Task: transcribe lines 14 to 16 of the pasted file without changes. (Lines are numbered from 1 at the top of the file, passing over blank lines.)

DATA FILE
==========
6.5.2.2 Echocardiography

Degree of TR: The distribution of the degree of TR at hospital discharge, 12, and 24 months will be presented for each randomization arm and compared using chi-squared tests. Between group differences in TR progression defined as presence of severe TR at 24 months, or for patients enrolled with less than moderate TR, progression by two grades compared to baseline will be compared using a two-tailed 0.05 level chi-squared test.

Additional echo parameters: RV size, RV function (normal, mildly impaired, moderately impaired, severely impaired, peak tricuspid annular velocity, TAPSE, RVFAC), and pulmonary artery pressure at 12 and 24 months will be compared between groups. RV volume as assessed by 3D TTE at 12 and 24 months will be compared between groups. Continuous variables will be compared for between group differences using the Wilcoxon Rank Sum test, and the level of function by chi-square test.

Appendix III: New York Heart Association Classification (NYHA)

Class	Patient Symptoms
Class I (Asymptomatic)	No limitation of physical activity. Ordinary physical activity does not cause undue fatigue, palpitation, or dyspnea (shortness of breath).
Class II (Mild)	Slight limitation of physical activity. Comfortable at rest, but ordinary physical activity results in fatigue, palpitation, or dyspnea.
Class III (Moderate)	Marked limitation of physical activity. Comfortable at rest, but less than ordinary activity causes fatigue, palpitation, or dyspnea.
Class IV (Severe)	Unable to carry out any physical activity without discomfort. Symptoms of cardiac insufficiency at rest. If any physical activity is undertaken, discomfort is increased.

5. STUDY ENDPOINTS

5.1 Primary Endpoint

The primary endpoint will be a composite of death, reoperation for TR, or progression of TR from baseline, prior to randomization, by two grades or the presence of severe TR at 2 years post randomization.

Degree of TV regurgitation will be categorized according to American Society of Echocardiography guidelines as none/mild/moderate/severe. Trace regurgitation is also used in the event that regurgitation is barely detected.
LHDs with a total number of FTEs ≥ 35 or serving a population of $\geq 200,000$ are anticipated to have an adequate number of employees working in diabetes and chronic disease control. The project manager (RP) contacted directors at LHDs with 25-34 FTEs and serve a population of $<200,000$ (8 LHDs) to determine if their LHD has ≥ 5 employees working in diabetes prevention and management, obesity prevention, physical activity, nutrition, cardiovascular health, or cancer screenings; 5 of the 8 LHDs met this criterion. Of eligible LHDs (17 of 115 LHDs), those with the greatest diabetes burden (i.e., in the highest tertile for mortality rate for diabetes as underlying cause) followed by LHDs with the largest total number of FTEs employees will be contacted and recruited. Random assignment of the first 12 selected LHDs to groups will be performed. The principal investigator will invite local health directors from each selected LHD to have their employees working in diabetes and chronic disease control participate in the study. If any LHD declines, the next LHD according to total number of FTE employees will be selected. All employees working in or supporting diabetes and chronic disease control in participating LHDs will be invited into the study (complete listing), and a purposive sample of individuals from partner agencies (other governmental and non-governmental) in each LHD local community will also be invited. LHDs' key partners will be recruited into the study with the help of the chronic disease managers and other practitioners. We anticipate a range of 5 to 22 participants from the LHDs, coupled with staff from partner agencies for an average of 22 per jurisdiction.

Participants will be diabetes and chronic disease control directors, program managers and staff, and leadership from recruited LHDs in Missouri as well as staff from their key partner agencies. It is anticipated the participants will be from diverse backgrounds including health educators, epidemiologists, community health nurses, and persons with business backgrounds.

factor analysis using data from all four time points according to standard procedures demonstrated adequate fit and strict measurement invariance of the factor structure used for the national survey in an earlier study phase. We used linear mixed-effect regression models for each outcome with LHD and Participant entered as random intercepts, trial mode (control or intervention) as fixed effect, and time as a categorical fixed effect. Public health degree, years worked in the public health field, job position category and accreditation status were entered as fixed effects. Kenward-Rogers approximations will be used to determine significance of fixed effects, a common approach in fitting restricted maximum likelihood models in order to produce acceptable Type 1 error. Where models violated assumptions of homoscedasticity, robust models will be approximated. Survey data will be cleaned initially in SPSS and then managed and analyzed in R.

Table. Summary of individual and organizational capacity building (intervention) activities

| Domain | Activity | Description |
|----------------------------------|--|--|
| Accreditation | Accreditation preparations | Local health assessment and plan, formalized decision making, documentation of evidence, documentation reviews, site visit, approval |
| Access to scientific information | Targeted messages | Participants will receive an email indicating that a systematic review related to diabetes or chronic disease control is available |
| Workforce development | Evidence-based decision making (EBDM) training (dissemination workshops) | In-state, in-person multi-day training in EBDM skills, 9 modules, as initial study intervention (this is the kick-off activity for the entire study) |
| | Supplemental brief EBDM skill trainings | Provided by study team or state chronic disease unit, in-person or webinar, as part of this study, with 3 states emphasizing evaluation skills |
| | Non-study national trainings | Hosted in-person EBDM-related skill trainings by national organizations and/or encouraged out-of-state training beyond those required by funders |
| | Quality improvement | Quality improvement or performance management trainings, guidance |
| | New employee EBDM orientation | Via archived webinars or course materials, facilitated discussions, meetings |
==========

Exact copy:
LHDs with a total number of FTEs ≥ 35 or serving a population of $\geq 200,000$ are anticipated to have an adequate number of employees working in diabetes and chronic disease control. The project manager (RP) contacted directors at LHDs with 25-34 FTEs and serve a population of $<200,000$ (8 LHDs) to determine if their LHD has ≥ 5 employees working in diabetes prevention and management, obesity prevention, physical activity, nutrition, cardiovascular health, or cancer screenings; 5 of the 8 LHDs met this criterion. Of eligible LHDs (17 of 115 LHDs), those with the greatest diabetes burden (i.e., in the highest tertile for mortality rate for diabetes as underlying cause) followed by LHDs with the largest total number of FTEs employees will be contacted and recruited. Random assignment of the first 12 selected LHDs to groups will be performed. The principal investigator will invite local health directors from each selected LHD to have their employees working in diabetes and chronic disease control participate in the study. If any LHD declines, the next LHD according to total number of FTE employees will be selected. All employees working in or supporting diabetes and chronic disease control in participating LHDs will be invited into the study (complete listing), and a purposive sample of individuals from partner agencies (other governmental and non-governmental) in each LHD local community will also be invited. LHDs' key partners will be recruited into the study with the help of the chronic disease managers and other practitioners. We anticipate a range of 5 to 22 participants from the LHDs, coupled with staff from partner agencies for an average of 22 per jurisdiction.

Participants will be diabetes and chronic disease control directors, program managers and staff, and leadership from recruited LHDs in Missouri as well as staff from their key partner agencies. It is anticipated the participants will be from diverse backgrounds including health educators, epidemiologists, community health nurses, and persons with business backgrounds.

factor analysis using data from all four time points according to standard procedures demonstrated adequate fit and strict measurement invariance of the factor structure used for the national survey in an earlier study phase. We used linear mixed-effect regression models for each outcome with LHD and Participant entered as random intercepts, trial mode (control or intervention) as fixed effect, and time as a categorical fixed effect. Public health degree, years worked in the public health field, job position category and accreditation status were entered as fixed effects. Kenward-Rogers approximations will be used to determine significance of fixed effects, a common approach in fitting restricted maximum likelihood models in order to produce acceptable Type 1 error. Where models violated assumptions of homoscedasticity, robust models will be approximated. Survey data will be cleaned initially in SPSS and then managed and analyzed in R.